MOVIE REVIEW: The Hobbit: The Battle of the Five Armies
Based on the novel by J.R.R. Tolkien
New Line Cinema, Warner Bros. Philippines
Starring Sir Ian McKellen, Martin Freeman, Richard Armitage, Benedict Cumberbatch, Evangeline Lilly, Lee Pace, Luke Evans, Ken Stott, James Nesbitt, Orlando Bloom, Stephen Fry, Mikael Persbrandt, Sylvester McCoy, Manu Bennett, Lawrence Makoare, Sir Christopher Lee
Directed by Peter Jackson
Philippine Release Date: December 12, 2014
Total running time: 144 minutes
MTRCB Rating: PG
Peter Jackson revisits Middle-earth – taking us there and back again one last time – in The Hobbit: The Battle of the Five Armies.
It was okay, I guess. A bit drawn-out, but it was visually stunning. The one-on-one fight scenes in The Hobbit: The Battle of the Five Armies were well-choreographed, but the big battle sequences felt a bit dragging at times. I also think they spent too much time developing unimportant characters just to pad the story. It’s also a shame that the titular hobbit – Frodo Baggins’s dear old uncle Bilbo – was a bit weak in terms of presence.
The movie also has little Easter eggs for fans of the LotR trilogy, with a couple of important names dropped and a few characters who didn’t originally appear in The Hobbit thrown into the mix.
“The Battle of the Five Armies” follows, for the last time, the exploits of Bilbo Baggins (Martin Freeman), Thorin Oakenshield (Richard Artimage), and the rest of the merry Company of Dwarves. Picking up after the events of “The Desolation of Smaug,” the adventuring party has succeeded in taking back their homeland from the fearsome dragon Smaug (Benedict Cumberbatch), starting a chain of events that causes conflict within the Company and ignites a war involving the Elves, the Dwarves, the people of Lake-town, and Sauron’s army of brutal, merciless Orcs.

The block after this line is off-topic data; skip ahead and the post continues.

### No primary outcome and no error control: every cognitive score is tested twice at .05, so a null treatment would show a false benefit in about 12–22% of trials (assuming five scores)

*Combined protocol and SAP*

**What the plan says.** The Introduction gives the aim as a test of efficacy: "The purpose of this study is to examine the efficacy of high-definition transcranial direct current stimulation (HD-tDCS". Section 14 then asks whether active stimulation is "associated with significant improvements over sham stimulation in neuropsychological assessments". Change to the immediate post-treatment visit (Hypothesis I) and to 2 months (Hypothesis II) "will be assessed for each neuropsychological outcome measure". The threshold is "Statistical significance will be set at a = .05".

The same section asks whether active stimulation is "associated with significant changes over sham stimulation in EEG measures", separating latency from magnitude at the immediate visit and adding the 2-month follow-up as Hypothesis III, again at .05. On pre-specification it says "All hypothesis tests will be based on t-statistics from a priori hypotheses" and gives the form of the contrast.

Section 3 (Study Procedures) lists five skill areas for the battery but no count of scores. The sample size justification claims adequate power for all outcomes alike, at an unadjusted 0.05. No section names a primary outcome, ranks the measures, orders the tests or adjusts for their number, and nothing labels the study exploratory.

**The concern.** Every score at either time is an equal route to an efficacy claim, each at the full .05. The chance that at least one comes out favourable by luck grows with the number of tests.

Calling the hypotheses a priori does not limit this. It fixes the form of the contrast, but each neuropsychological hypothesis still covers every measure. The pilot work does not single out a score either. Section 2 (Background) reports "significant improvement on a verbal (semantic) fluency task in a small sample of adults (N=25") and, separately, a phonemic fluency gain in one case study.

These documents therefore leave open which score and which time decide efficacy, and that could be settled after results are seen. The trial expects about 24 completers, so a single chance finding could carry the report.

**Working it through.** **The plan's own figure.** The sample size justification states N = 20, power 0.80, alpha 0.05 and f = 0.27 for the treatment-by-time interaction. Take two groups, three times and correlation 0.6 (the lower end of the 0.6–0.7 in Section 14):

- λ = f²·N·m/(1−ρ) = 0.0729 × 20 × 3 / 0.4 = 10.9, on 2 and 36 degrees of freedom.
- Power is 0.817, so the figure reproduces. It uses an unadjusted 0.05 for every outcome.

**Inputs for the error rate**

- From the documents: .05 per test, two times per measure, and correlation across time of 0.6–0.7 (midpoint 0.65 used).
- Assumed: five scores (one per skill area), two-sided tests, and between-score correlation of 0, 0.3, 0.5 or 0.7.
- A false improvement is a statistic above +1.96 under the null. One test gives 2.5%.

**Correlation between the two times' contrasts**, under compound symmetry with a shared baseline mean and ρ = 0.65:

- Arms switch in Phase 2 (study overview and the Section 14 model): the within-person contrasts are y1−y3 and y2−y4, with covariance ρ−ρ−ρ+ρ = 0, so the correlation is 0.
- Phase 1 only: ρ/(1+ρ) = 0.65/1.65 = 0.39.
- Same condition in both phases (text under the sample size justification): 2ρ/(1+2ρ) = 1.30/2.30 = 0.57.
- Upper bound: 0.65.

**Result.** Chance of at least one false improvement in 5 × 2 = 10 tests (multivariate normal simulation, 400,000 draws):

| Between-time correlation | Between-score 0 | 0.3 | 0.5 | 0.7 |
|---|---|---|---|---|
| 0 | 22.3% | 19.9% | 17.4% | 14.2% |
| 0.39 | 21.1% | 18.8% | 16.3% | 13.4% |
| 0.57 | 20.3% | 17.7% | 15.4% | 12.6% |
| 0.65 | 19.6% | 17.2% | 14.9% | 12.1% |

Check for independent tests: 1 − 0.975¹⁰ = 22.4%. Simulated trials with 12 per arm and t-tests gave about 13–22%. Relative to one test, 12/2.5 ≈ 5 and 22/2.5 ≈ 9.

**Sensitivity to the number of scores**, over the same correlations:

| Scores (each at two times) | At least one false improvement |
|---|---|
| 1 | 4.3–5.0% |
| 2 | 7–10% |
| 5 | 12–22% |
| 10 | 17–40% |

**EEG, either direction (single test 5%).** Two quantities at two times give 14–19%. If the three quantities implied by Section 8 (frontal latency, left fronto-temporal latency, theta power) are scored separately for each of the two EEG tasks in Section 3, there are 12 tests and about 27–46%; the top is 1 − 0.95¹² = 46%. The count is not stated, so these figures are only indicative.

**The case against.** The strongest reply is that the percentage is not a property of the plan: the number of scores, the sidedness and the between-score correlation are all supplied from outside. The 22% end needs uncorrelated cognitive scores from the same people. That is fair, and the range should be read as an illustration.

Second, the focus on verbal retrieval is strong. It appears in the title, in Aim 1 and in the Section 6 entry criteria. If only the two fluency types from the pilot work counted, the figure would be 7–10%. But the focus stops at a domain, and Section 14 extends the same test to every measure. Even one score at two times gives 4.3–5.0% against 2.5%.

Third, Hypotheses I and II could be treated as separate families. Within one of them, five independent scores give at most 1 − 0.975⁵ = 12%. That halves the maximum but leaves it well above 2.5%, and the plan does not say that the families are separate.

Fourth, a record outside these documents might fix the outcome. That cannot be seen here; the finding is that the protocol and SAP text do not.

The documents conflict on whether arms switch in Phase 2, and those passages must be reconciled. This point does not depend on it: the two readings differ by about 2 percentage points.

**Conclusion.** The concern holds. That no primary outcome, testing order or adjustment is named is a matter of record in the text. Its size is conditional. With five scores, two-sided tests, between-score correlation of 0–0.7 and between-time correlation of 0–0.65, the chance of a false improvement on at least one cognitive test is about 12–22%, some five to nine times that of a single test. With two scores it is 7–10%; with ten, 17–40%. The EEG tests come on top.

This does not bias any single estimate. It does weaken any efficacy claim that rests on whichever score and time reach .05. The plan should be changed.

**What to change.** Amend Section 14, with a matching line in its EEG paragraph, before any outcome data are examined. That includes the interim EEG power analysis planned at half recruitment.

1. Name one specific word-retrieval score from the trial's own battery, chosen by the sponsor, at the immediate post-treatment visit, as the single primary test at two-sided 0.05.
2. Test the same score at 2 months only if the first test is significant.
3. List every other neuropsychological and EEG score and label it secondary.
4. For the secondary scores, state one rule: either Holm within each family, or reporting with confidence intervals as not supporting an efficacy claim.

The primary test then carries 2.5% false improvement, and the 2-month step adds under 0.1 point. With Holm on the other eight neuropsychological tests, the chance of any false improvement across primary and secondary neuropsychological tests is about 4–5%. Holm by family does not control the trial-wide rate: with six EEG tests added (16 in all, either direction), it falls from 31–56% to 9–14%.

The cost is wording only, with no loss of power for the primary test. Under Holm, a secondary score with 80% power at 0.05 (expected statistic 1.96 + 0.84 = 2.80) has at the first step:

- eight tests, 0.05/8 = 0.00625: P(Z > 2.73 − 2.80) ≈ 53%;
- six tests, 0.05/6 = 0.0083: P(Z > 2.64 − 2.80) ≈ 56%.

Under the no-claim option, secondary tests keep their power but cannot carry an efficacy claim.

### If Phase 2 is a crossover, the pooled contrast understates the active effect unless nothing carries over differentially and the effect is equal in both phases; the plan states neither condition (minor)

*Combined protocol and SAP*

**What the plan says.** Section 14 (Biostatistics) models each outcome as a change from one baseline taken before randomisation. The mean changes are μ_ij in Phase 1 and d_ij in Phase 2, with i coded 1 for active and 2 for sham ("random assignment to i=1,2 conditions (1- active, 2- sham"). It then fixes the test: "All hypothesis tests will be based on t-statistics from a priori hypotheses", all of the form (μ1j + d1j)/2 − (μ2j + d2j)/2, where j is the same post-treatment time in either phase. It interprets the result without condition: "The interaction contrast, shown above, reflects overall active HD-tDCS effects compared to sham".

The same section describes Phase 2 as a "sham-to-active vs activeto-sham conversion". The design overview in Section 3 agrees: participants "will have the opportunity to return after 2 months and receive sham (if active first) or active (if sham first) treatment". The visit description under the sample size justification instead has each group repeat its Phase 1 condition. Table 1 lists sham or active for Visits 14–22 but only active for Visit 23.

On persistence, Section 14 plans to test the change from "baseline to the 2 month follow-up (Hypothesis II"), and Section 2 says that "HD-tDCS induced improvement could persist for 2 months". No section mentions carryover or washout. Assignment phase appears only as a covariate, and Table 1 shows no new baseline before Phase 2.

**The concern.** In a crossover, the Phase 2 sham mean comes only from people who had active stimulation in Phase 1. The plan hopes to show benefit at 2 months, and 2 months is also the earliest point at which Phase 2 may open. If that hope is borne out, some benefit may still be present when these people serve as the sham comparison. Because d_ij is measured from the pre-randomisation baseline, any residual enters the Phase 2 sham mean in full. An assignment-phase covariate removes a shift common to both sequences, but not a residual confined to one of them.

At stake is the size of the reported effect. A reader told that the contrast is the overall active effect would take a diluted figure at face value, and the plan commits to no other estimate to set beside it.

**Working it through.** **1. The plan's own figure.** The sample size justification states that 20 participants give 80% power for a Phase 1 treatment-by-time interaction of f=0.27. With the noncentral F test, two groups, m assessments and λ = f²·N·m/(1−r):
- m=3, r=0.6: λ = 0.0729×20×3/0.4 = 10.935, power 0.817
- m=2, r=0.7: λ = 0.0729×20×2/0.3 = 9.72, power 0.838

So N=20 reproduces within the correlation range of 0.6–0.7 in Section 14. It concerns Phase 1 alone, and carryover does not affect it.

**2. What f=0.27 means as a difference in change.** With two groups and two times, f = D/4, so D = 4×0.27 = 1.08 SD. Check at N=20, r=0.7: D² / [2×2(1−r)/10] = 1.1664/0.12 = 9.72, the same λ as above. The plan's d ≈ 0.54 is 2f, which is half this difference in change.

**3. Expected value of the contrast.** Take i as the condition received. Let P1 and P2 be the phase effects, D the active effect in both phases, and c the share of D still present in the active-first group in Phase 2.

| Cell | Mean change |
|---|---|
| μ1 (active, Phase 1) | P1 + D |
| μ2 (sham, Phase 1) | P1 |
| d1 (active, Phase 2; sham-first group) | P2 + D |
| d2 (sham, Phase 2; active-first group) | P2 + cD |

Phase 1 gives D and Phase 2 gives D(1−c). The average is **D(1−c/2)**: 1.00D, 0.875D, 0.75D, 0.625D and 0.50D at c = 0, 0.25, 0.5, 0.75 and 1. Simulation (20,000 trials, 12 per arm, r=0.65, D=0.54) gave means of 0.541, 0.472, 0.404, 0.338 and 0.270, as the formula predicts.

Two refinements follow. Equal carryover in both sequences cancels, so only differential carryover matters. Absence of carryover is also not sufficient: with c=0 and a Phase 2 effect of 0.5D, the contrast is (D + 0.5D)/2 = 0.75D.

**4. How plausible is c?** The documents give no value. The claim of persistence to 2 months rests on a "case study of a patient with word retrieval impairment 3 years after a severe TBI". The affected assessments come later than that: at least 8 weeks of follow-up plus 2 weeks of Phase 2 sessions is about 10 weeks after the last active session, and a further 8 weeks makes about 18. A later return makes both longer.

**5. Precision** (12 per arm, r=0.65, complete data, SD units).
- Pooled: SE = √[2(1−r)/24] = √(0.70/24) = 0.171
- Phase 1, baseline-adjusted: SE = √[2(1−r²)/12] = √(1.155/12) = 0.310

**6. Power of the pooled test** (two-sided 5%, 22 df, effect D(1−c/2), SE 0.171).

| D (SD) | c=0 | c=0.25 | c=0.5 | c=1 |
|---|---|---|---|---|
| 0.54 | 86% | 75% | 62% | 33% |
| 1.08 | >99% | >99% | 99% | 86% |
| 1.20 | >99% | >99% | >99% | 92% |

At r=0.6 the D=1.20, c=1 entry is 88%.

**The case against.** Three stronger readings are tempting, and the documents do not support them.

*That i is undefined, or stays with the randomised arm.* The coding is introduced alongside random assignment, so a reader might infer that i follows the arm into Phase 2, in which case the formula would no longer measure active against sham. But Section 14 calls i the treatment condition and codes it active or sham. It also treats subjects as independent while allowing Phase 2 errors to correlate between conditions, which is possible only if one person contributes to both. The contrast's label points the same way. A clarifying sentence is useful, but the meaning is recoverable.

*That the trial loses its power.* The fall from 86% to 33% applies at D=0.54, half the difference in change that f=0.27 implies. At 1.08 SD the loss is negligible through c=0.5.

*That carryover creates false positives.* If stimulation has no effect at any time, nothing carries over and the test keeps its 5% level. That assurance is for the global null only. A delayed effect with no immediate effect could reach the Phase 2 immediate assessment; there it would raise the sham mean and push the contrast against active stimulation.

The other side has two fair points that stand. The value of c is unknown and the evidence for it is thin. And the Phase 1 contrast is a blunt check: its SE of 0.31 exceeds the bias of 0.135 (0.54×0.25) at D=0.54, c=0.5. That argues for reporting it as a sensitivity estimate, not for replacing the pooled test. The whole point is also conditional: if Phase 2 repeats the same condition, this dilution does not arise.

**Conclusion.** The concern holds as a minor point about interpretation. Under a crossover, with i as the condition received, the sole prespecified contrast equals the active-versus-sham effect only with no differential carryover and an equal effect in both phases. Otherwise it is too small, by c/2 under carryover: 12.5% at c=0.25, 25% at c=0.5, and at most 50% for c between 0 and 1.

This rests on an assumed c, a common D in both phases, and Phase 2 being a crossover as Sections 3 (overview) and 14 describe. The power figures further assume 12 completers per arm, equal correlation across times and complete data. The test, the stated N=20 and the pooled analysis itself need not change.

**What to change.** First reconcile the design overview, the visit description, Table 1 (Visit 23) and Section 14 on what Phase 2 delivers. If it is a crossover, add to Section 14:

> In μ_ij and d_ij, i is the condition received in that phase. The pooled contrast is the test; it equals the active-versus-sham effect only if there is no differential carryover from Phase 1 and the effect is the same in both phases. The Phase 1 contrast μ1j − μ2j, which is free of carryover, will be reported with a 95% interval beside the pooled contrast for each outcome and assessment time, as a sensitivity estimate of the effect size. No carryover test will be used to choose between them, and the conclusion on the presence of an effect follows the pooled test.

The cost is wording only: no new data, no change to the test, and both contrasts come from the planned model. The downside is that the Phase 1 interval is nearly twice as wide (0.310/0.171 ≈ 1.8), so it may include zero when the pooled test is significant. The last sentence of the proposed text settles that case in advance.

The film wastes no time in taking us right to the heart of the action, opening with Smaug wrathfully raining firestorms and draconian fury upon Lake-town. From there, the audience is taken through a 144-minute adventure full of action, character development, and nods to the fandom, built around the central lesson that obsession over material wealth is the root of greed, conflict, and evil.
However, there’s something about the film that I can’t quite put my finger on that keeps it from fully reaching the epic sense of grandeur that it is striving towards—and nearly comes close to—achieving. I have a feeling, though, that it’s more because of a collection of small shortcomings than a gaping hole in quality.
Ultimately, “The Battle of the Five Armies” is an entertaining way to spend two hours, with its computer-generated visuals, fight scenes, and fleshed-out characters. Sadly, it also lacks the sort of punch that makes such adventures the stuff of legends.
Want to know if it’s worth watching? Read the rest of my review here: Movie Review: There and back again, one last time with ‘The Hobbit: The Battle of the Five Armies’
Watch the official trailer for The Hobbit: The Battle of the Five Armies: